Planetbreaker's Son

Planetbreaker's Son - Nick Mamatas

Planetbreaker's Son


Upending and recombining familiar genres with fearless abandon, Nick Mamatas is known for his wicked satires in which Horror rides shotgun with SF as they power through Fantasy's rush-hour traffic. Lanes are crossed, speed limits exceeded, and minds often blown. Our title piece, original to this volume, is something entirely new. Trust me. "The Planetbreaker's Son" is a starship novella in which interstellar emigrants maintain their stadium-sized vessel with dreams and play. On the fly. Think Pinocchio meets Ender's Game. "Ring, Ring, Ring, Ring, Ring, Ring, Ring" is a cautionary tale about the perilous interface between ancient wizardry and modern ringtones. And it's for you. "The Term Paper Artist" is Nick's celebrated and hilarious how-to on embellishing the academic establishment with equal parts imitation and duct tape. Based on a true story of lies. And Featuring: of course, our casually candid Outspoken Interview, in which Greek sailors, Japanese manga mavens, Doc Martens, Lovecraft, Grandma, and Kerouac mingle and mix. Care to dance?
He walks the stars embedded in the virtual dome of night and, when he tires of a world, throws a small black stone over his shoulder--and entire societies blink out of existence. The work is necessary, or so he insists. But the Planetbreaker's son has his own ideas. Meanwhile, in "The Strange Case Of," Mamatas gleefully blinks sentimental, shopworn ideas out of easy acceptance. "The Twin Dragons of Sentimentality and Didacticism" explores the dangers and pleasures of Animal Rescue. But listen. That "Ring, Ring, Ring" (and so forth) you hear is the dreaded ouija phone connecting the living with the dead. And it's for you. Of course we include our predictably unpredictable, outrageously rageous Outspoken Interview with Mamatas. Also for you.
He walks the stars embedded in the virtual dome of night and, when he tires of a world, throws a small black stone over his shoulder--and entire societies blink out of existence. The work is necessary, or so he insists. But the Planetbreaker's son has his own ideas. Meanwhile, in "The Strange Case Of," Mamatas gleefully blinks sentimental, shopworn ideas out of easy acceptance. "The Twin Dragons of Sentimentality and Didacticism" explores the dangers and pleasures of Animal Rescue. But listen. That "Ring, Ring, Ring" (and so forth) you hear is the dreaded ouija phone connecting the living with the dead. And it's for you. Of course we include our predictably unpredictable, o
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Upending and recombining familiar genres with fearless abandon, Nick Mamatas is known for his wicked satires in which Horror rides shotgun with SF as they power through Fantasy's rush-hour traffic. Lanes are crossed, speed limits exceeded, and minds often blown. Our title piece, original to this volume, is something entirely new. Trust me. "The Planetbreaker's Son" is a starship novella in which interstellar emigrants maintain their stadium-sized vessel with dreams and play. On the fly. Think Pinocchio meets Ender's Game. "Ring, Ring, Ring, Ring, Ring, Ring, Ring" is a cautionary tale about the perilous interface between ancient wizardry and modern ringtones. And it's for you. "The Term Paper Artist" is Nick's celebrated and hilarious how-to on embellishing the academic establishment with equal parts imitation and duct tape. Based on a true story of lies. And Featuring: of course, our casually candid Outspoken Interview, in which Greek sailors, Japanese manga mavens, Doc Martens, Lovecraft, Grandma, and Kerouac mingle and mix. Care to dance?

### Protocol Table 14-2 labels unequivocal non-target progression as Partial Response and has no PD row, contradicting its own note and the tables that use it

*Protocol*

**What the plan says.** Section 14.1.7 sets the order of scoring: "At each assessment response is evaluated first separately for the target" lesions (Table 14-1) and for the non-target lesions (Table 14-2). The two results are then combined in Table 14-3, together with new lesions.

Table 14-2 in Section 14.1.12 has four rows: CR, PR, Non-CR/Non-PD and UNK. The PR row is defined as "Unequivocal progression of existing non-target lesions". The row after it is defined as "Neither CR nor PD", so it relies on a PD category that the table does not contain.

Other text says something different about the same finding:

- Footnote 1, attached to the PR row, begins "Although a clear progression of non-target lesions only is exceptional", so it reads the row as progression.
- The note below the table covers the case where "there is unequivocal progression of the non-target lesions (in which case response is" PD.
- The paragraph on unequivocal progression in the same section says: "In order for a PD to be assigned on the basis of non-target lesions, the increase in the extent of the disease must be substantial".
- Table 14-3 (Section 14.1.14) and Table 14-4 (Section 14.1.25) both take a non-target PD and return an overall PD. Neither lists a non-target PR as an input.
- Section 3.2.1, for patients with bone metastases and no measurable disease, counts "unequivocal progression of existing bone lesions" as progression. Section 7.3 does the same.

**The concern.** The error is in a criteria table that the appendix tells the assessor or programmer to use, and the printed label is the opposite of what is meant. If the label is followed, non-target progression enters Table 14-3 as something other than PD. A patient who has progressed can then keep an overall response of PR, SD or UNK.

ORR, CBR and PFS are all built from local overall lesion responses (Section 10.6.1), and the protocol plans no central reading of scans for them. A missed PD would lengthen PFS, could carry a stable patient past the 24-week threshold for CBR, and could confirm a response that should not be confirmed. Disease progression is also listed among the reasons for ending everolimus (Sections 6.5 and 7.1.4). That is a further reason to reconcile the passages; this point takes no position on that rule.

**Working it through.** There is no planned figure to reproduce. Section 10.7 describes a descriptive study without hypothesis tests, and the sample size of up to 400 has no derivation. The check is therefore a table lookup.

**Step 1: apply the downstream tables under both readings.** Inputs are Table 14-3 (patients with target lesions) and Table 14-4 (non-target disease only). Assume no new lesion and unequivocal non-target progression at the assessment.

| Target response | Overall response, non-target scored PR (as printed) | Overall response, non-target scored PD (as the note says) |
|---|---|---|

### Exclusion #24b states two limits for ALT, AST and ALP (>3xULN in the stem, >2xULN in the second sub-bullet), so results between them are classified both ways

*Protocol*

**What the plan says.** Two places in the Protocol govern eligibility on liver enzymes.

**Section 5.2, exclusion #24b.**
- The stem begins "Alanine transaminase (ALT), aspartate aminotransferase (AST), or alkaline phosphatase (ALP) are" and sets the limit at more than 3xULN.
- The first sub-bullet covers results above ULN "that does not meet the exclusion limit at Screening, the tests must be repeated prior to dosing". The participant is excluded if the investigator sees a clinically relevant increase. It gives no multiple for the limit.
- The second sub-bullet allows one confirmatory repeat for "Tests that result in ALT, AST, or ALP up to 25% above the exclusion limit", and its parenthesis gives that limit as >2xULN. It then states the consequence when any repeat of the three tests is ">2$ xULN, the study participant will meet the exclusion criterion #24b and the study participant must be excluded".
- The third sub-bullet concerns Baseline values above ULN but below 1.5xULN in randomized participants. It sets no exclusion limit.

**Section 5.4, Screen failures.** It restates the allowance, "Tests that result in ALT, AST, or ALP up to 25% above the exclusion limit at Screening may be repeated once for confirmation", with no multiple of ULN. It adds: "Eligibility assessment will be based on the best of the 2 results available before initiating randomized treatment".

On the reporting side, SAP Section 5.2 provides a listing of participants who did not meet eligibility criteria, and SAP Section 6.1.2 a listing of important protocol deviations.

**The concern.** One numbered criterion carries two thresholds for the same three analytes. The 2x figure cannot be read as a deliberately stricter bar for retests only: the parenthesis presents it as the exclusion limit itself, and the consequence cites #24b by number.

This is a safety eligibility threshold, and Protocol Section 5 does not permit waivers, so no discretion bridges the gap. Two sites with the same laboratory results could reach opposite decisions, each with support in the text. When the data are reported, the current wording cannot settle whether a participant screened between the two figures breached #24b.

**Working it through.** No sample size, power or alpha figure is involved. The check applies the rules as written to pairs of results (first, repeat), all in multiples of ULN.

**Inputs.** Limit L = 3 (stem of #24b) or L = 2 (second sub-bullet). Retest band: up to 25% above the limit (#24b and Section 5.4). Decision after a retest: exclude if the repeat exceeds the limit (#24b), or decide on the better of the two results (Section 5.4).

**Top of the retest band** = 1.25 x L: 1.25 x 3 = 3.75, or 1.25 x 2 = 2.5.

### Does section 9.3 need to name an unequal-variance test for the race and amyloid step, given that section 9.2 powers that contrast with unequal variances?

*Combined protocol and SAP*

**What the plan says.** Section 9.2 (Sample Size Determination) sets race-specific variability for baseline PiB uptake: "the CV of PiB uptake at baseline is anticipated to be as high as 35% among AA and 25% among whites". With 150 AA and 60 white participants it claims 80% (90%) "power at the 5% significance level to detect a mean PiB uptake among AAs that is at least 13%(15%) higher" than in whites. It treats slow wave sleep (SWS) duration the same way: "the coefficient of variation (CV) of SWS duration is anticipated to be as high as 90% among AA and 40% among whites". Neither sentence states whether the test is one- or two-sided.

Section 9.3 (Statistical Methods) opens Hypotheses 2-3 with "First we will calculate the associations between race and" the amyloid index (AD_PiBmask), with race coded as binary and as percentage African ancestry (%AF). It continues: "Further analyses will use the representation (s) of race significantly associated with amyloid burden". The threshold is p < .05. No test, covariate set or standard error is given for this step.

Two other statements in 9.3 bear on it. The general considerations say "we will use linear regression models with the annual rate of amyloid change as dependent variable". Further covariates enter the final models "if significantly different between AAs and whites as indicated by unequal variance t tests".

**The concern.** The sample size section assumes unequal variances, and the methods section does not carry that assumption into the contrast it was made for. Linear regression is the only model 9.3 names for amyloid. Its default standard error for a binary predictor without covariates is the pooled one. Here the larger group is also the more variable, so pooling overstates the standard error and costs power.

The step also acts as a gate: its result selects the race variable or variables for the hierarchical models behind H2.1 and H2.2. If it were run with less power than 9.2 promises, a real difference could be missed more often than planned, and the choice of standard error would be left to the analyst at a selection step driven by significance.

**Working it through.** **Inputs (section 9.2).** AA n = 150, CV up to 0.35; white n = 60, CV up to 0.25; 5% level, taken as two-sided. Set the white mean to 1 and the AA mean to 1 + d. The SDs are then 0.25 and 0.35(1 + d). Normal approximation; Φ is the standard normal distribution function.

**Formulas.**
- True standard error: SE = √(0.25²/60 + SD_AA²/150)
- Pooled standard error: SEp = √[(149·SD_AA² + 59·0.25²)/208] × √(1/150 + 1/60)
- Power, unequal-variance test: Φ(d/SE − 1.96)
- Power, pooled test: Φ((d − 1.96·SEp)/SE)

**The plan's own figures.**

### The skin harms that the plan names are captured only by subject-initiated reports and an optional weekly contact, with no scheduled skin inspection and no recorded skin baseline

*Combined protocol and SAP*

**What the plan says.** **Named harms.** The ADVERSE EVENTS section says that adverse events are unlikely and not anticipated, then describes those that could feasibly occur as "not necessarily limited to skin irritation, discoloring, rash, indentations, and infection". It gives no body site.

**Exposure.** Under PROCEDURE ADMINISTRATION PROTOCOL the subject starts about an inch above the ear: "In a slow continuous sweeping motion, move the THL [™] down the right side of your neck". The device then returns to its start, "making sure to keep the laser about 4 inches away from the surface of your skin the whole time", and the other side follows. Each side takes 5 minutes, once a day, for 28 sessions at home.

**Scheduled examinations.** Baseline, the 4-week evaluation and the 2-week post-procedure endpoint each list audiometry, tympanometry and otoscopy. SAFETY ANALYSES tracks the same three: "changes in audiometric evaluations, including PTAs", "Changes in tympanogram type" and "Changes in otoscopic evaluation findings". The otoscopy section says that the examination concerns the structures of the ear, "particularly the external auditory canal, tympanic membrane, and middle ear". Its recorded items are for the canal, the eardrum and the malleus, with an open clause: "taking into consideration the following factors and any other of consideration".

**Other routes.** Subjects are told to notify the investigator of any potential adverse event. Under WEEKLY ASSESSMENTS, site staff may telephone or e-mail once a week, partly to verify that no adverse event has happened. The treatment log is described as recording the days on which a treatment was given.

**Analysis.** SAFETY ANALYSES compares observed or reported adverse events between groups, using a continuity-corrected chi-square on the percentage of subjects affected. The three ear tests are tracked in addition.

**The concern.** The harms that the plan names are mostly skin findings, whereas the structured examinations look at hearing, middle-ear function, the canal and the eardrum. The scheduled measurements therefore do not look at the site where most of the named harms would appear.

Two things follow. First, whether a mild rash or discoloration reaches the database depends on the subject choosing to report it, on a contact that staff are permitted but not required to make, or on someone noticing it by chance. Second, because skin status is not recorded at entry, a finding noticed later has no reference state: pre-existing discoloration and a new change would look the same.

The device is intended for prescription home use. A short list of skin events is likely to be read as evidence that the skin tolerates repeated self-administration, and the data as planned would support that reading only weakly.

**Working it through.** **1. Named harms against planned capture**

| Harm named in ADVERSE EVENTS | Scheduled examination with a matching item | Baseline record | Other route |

He walks the stars embedded in the virtual dome of night and, when he tires of a world, throws a small black stone over his shoulder--and entire societies blink out of existence. The work is necessary, or so he insists. But the Planetbreaker's son has his own ideas. Meanwhile, in "The Strange Case Of," Mamatas gleefully blinks sentimental, shopworn ideas out of easy acceptance. "The Twin Dragons of Sentimentality and Didacticism" explores the dangers and pleasures of Animal Rescue. But listen. That "Ring, Ring, Ring" (and so forth) you hear is the dreaded ouija phone connecting the living with the dead. And it's for you. Of course we include our predictably unpredictable, outrageously rageous Outspoken Interview with Mamatas. Also for you.
He walks the stars embedded in the virtual dome of night and, when he tires of a world, throws a small black stone over his shoulder--and entire societies blink out of existence. The work is necessary, or so he insists. But the Planetbreaker's son has his own ideas. Meanwhile, in "The Strange Case Of," Mamatas gleefully blinks sentimental, shopworn ideas out of easy acceptance. "The Twin Dragons of Sentimentality and Didacticism" explores the dangers and pleasures of Animal Rescue. But listen. That "Ring, Ring, Ring" (and so forth) you hear is the dreaded ouija phone connecting the living with the dead. And it's for you. Of course we include our predictably unpredictable, o
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